Inside a Franglish Pantry: Lardons

Inside a franglish pantry

I was cooking a Boeuf Bourguignon for Sunday lunch last week and the smell of lardons frying in the pan reminded me how much of a staple item it is in France and how frequently I use them in recipes.

Lardons are basically diced smoked bacon, which you can buy in most if not all supermarkets already prepared.

In most cookery programmes I have watched in recent years, chefs will often use the more expensive version of the humble lardon in their recipes, Pancetta. It may make any old recipe sound posh but my view is it doesn’t actually make that much difference which type you use.  I’m not a chef and not quite that precious about my bacon, and it shows in my personal preference, which goes to Lidl’s beech smoked rindless bacon lardons.  They are wonderfully fragrant and are sold in 2 packs of 125g each, making it really easy to avoid wastage, as you can just freeze one of the packs for later use. If you really can’t find lardons anywhere but have access to bacon, you can make your own using smoked streaky bacon. What is most important is that there is a decent amount of fat on them.

Français : Lardons ( porc )

Lardons (Photo credit: Wikipedia)

As I said I use lardons a lot, especially in slow-cooked stews like the Boeuf Bourguignon, the humble chicken stew, various pasta dishes (it’s a main ingredient of a Carbonara sauce), on pizza, mixed in with sautéed potatoes (or say to improve Sunday evening leftover feast of bubble and squeak).

For a fantastic video tutorial of how to make Boeuf Bourguignon, I cannot recommend enough the wonderful work of Becoming Madame, who uses a Julia Child recipe. It’s very close to the recipe I used, although mine didn’t require carrots and added mushrooms towards the end.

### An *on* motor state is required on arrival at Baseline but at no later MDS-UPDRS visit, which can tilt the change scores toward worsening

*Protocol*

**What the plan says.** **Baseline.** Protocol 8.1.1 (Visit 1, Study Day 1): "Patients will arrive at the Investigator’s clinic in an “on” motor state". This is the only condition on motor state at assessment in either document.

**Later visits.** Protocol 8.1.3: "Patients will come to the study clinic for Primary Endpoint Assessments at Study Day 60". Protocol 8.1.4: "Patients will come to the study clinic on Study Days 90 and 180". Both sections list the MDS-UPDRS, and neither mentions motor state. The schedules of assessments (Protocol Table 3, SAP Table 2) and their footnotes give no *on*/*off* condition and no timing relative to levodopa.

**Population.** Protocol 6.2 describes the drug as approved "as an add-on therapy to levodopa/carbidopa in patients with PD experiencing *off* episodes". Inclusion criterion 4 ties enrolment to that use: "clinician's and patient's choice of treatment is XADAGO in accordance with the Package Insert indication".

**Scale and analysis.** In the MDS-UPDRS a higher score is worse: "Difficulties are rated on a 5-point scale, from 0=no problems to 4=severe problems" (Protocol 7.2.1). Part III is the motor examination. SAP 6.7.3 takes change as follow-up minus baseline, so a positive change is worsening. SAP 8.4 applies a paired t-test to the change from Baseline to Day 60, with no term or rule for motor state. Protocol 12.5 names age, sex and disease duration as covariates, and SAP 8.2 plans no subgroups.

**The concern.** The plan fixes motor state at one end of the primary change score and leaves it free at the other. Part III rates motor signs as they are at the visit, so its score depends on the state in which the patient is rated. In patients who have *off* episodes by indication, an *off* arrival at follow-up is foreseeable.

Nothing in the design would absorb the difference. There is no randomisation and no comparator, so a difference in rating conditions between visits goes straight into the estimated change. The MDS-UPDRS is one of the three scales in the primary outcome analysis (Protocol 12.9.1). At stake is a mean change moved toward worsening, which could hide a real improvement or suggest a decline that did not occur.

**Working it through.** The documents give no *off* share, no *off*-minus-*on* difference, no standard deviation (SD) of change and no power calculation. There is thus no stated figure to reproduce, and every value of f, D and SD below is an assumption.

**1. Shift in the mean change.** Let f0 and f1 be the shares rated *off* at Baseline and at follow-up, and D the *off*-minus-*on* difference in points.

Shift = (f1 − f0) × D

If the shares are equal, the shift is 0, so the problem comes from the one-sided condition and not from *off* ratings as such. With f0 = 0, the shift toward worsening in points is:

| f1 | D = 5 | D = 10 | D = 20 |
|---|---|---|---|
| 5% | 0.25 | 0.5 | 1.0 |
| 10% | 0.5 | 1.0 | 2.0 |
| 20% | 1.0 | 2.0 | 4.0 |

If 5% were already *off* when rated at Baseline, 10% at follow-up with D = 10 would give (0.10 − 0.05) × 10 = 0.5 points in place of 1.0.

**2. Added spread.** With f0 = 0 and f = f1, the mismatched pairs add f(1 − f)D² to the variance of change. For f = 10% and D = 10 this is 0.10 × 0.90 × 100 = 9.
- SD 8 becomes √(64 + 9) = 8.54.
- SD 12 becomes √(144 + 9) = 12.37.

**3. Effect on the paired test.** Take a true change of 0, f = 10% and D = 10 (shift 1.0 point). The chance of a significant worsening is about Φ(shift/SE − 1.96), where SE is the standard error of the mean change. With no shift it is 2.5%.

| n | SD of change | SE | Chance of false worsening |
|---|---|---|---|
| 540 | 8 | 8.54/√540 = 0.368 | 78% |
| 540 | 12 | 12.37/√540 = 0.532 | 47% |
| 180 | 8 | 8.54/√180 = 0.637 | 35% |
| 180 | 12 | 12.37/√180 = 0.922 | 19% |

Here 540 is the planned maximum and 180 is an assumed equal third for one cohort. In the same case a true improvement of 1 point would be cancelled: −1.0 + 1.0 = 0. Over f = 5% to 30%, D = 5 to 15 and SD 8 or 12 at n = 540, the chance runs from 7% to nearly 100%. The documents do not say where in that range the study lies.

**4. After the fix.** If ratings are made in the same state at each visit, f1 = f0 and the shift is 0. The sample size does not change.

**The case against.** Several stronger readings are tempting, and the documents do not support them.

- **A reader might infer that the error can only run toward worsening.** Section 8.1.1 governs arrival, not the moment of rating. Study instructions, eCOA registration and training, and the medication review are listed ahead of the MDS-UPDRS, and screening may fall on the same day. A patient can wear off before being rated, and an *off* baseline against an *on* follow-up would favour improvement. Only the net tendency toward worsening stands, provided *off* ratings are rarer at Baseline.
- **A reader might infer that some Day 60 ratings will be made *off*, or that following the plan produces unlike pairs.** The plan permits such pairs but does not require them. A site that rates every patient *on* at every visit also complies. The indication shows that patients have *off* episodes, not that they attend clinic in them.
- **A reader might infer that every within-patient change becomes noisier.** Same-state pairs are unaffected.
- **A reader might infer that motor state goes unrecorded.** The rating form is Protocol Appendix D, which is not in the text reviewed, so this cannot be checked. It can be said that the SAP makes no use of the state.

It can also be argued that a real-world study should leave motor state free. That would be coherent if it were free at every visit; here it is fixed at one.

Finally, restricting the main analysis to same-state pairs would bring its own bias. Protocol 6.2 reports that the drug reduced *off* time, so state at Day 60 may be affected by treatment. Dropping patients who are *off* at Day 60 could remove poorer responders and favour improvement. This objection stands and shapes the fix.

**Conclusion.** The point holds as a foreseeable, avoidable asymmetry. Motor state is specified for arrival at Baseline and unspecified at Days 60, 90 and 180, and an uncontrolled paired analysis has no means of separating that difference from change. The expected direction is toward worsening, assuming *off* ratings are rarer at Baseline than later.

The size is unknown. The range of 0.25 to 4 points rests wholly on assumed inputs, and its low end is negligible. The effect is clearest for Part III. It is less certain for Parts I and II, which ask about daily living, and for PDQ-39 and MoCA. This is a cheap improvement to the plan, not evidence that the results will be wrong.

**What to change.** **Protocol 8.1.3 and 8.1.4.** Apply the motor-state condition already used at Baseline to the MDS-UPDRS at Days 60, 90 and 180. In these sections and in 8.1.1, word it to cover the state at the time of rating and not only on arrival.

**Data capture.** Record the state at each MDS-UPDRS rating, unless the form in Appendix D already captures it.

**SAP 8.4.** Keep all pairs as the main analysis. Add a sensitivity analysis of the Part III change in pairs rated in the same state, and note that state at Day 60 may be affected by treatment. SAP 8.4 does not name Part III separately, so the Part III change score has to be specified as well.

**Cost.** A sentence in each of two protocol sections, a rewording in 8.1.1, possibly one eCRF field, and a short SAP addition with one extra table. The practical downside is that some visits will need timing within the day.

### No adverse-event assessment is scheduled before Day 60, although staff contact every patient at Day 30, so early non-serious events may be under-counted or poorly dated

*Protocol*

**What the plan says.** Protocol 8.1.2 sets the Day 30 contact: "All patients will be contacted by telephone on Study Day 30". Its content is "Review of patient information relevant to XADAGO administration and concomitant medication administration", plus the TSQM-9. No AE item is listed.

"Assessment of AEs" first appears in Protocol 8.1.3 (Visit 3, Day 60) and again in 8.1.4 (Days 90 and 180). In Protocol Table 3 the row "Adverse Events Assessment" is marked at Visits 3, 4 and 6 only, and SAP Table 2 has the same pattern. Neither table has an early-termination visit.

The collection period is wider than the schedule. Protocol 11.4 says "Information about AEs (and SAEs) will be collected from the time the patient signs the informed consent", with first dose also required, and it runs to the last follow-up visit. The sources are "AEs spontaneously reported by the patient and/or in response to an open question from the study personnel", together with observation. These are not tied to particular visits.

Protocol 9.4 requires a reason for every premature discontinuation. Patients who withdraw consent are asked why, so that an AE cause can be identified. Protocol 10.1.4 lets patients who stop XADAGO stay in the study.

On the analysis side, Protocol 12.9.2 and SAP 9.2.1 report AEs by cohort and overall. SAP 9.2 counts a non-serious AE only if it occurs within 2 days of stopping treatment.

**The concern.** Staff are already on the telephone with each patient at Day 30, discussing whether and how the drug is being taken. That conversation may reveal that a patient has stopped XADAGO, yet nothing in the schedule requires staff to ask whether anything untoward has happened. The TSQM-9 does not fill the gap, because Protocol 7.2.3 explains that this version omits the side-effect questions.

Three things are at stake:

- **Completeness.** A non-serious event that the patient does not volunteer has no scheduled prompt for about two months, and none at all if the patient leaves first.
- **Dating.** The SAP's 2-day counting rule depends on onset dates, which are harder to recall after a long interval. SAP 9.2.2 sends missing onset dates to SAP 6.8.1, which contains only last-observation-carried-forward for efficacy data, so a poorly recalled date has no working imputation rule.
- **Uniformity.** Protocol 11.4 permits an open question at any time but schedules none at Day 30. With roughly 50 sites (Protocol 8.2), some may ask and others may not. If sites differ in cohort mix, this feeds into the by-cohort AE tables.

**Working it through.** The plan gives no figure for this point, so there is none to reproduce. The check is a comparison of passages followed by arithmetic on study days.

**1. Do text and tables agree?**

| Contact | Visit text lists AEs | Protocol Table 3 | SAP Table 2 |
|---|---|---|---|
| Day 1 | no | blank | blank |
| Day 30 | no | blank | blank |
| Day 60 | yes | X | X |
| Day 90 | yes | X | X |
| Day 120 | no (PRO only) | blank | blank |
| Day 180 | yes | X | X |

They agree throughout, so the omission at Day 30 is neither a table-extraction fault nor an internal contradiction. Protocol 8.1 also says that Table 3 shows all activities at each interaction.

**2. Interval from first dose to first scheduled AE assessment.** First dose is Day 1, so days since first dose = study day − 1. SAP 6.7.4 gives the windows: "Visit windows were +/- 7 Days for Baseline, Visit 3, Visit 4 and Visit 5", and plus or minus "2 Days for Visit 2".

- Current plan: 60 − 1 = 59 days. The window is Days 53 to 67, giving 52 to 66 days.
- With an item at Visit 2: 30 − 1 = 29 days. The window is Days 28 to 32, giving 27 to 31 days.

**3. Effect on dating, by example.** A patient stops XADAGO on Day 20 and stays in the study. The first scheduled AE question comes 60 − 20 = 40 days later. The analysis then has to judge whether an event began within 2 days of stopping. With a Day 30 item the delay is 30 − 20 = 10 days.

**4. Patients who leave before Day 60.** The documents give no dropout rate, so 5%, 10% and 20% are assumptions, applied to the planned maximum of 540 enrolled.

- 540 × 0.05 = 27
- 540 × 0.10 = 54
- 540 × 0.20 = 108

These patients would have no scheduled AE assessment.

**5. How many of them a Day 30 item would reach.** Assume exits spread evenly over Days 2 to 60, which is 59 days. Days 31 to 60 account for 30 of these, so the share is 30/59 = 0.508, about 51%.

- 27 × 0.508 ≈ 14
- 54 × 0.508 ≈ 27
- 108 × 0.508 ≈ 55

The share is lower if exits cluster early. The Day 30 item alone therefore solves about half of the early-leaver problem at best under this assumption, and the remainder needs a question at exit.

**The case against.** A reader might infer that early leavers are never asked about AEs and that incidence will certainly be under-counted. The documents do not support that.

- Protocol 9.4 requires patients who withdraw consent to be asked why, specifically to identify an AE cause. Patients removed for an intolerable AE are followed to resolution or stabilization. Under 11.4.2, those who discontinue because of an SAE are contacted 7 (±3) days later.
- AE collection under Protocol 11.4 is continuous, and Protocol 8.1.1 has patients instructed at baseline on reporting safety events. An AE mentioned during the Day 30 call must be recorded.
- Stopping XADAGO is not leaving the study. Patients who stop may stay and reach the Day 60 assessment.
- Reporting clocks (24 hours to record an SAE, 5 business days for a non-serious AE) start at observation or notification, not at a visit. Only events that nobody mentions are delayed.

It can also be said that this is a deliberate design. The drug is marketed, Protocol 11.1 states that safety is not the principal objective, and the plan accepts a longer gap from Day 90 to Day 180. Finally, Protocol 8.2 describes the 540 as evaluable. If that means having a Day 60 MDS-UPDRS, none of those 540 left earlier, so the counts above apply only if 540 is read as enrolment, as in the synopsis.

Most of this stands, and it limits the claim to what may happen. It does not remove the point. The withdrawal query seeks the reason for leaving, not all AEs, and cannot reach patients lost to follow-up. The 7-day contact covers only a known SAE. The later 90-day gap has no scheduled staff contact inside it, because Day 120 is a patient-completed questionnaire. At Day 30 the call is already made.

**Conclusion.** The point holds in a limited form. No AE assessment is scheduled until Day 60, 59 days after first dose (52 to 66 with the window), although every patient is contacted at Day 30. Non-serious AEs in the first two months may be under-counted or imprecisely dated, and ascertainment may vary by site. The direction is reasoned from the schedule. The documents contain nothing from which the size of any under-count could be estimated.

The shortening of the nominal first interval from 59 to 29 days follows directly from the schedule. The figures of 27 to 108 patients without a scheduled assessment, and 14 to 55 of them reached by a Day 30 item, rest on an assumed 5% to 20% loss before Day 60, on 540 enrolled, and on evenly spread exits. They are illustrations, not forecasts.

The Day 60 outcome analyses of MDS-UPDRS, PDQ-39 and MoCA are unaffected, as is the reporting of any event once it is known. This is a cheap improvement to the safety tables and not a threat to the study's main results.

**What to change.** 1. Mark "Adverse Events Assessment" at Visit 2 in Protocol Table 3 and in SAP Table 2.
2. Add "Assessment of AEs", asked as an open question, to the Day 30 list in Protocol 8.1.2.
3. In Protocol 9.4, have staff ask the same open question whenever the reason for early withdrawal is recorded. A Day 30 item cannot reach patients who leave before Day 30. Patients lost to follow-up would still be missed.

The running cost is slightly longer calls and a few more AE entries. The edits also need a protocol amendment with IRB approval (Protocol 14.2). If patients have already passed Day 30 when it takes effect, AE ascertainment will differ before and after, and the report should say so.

My Boeuf Bourguignon recipe comes the completely non-chefy ‘2000 recettes de la cuisine française (de la gastronomie française aux spécialités régionales)‘.

The Ingredients:

1 kg of beef (I would recommend a mixture of lean and fatty pieces for tastier results), cut into chunks

100 g lardons

1 large onion, chopped

1 garlic clove, finely chopped

250 g chestnut mushrooms

30 g plain flour

50 g vegetable oil

300 ml water

300 ml red wine (from Burgundy for the authentic taste)

1 bouquet garni (I use shop-bought ones, but you can make your own by tying a sprig of thyme, parsley and a bay leaf together)

salt + pepper

The Technique:

1. In a large heavy-based pan (like a Le Creuset dish), fry the onion and the lardons in the oil. When they start to brown, remove from the pan and set aside.

2. In their stead, turn the pan to a high heat and brown the beef chunks on all sides. You can use two wooden spoons to turn the meat. Don’t put all the meat in the pan in one go, it will be quite difficult to turn and brown properly. Instead, properly brown the meat a few bits at a time.

3. Once the meat is brown, set aside with the onion and lardons.

4. In the leftover oil, throw the flour in one go and turn quickly to make an homogeneous paste. Cook for a minute, then add the water and the wine and bring to the boil, stirring constantly to avoid making lumps.

5. Put the meat, onion and lardons back in the pan with the bouquet garni, garlic, salt and pepper. If you are going to add carrots, this is the time to put them in. Cover the pan with its lid and leave to cook slowly on a low heat for three hours. Add the mushrooms, whole or cut into chunks, 30 minutes before the end of the cooking time.

6. Serve with new potatoes and green beans.

The Price of Lardons

Available widely in the UK e.g. Tesco’s 200g smoked lardons are £1.95 (their Finest range has some for £3.10 !!!)

In France, places like Auchan do 180g for around 2.28 €. I say ‘around’ because there is quite a lot of choice between smoked/unsmoked, pork/duck, supermarket’s own/big make like Herta, as you would expect.

Enjoy!

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